Banks in the countries that use the euro held a record amount of money overnight at the European Central Bank in a sign of stress in the financial system from the eurozone debt crisis.
The region's central bank said Tuesday that overnight deposits from Monday hit euro481.93 billion ($613.4 billion) _ beating the previous record of euro463.56 billion from the day before.
The high deposits mean banks are keeping spare cash in a safe place at a low interest rate rather than lending it one another on a short-term basis. This move has sparked fears of a further credit crunch across Europe as banks become wary about lending funds for fear they will not be paid back.
The deposits also reflect large amounts of cash put into the banking system by the ECB in its efforts to steady the system. An ECB offer of emergency three-year loans resulted in euro489 billion being taken up by more than 500 banks in late December.
The climate of anxiety means that some of that loaned money _ on which the ECB currently charges 1 percent annual interest _ is washing back into the ECB overnight deposit facility even though it only earns 0.25 percent.
Europe's government debt crisis has put intense pressure on the banking system, because banks typically hold government bonds. Fears that a heavily indebted government may default _ and cause losses on those bonds _ has left many banks viewed as poor credit risks and unable to borrow from any one but the ECB.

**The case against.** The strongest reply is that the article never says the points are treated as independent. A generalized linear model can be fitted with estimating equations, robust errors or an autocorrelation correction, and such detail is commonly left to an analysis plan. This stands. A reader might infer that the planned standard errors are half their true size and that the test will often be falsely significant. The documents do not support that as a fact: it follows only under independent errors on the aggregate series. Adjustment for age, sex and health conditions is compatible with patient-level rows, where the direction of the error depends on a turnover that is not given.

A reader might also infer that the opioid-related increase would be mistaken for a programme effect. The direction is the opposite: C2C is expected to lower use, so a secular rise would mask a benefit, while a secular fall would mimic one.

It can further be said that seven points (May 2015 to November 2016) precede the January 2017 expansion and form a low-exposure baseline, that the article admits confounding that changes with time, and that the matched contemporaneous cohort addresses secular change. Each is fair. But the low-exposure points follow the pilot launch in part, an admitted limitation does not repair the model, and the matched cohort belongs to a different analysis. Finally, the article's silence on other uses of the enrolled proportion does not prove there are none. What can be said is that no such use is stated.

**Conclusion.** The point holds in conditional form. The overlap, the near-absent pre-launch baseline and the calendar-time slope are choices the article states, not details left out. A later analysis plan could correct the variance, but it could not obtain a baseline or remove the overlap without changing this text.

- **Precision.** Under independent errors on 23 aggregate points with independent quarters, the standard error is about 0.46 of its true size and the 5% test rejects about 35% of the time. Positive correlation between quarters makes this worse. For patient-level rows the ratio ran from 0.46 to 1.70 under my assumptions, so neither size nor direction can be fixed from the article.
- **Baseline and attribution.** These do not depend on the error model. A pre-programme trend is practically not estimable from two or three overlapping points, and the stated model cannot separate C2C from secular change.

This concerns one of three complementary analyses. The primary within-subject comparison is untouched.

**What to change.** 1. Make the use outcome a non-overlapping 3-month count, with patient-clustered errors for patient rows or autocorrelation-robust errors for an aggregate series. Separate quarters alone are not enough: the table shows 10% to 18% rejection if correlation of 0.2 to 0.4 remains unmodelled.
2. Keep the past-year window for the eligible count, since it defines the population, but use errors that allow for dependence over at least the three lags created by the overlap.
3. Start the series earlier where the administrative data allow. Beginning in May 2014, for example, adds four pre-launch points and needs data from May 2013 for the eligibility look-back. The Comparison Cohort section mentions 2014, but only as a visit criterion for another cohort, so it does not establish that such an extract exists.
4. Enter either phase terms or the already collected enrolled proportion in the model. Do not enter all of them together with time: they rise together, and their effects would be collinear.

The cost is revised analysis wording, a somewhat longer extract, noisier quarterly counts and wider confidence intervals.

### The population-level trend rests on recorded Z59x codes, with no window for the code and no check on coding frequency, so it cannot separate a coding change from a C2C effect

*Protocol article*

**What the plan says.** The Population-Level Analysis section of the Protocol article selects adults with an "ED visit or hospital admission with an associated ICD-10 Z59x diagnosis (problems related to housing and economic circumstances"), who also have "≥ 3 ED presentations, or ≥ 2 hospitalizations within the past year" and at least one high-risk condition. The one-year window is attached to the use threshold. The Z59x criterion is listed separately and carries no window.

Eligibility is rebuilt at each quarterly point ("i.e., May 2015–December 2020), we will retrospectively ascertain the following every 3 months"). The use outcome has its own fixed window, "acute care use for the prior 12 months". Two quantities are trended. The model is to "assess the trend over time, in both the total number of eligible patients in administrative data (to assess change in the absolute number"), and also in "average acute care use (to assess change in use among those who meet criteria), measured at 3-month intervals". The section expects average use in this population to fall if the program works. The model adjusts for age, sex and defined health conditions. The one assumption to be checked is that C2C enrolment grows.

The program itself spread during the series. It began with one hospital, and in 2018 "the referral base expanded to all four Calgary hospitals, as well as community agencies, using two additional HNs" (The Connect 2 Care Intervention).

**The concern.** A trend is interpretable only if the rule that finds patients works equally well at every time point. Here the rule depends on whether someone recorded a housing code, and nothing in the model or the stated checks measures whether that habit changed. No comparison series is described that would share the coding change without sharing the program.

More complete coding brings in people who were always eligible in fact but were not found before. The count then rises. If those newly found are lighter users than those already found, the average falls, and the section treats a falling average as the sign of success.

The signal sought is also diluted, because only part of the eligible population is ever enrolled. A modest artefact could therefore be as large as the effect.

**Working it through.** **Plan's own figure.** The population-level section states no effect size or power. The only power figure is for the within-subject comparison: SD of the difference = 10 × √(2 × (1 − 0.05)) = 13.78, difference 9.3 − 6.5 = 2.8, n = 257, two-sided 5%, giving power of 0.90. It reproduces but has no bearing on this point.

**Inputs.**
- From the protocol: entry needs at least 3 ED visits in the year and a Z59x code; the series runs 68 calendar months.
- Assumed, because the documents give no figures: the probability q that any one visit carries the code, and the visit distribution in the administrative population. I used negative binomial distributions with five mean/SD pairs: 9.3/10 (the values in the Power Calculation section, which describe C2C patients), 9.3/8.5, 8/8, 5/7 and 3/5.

Additionally, many banks have bonds coming due in the first months of the year and will need cash for that if they cannot sell new bonds to pay off the old ones.
Meanwhile, political leaders are still working on measures aimed at containing the crisis. Governments have yet to agree on a proposed treaty to toughen limits on future debt, and are trying to raise an additional euro150 billion to backstop financially troubled governments through the International Monetary Fund. Greece is negotiating with bondholders about a 50 percent write-off of their investments, a step aimed at getting the country's heavy debt load down to a sustainable level.
"With sovereign debt uncertainties still unresolved and banks facing heavy bond redemptions in the first months of the year, it is not difficult to understand why banks remain risk-averse and prefer to hoard liquidity," Marco Valli, chief eurozone economist at UniCredit, said in a note to investors.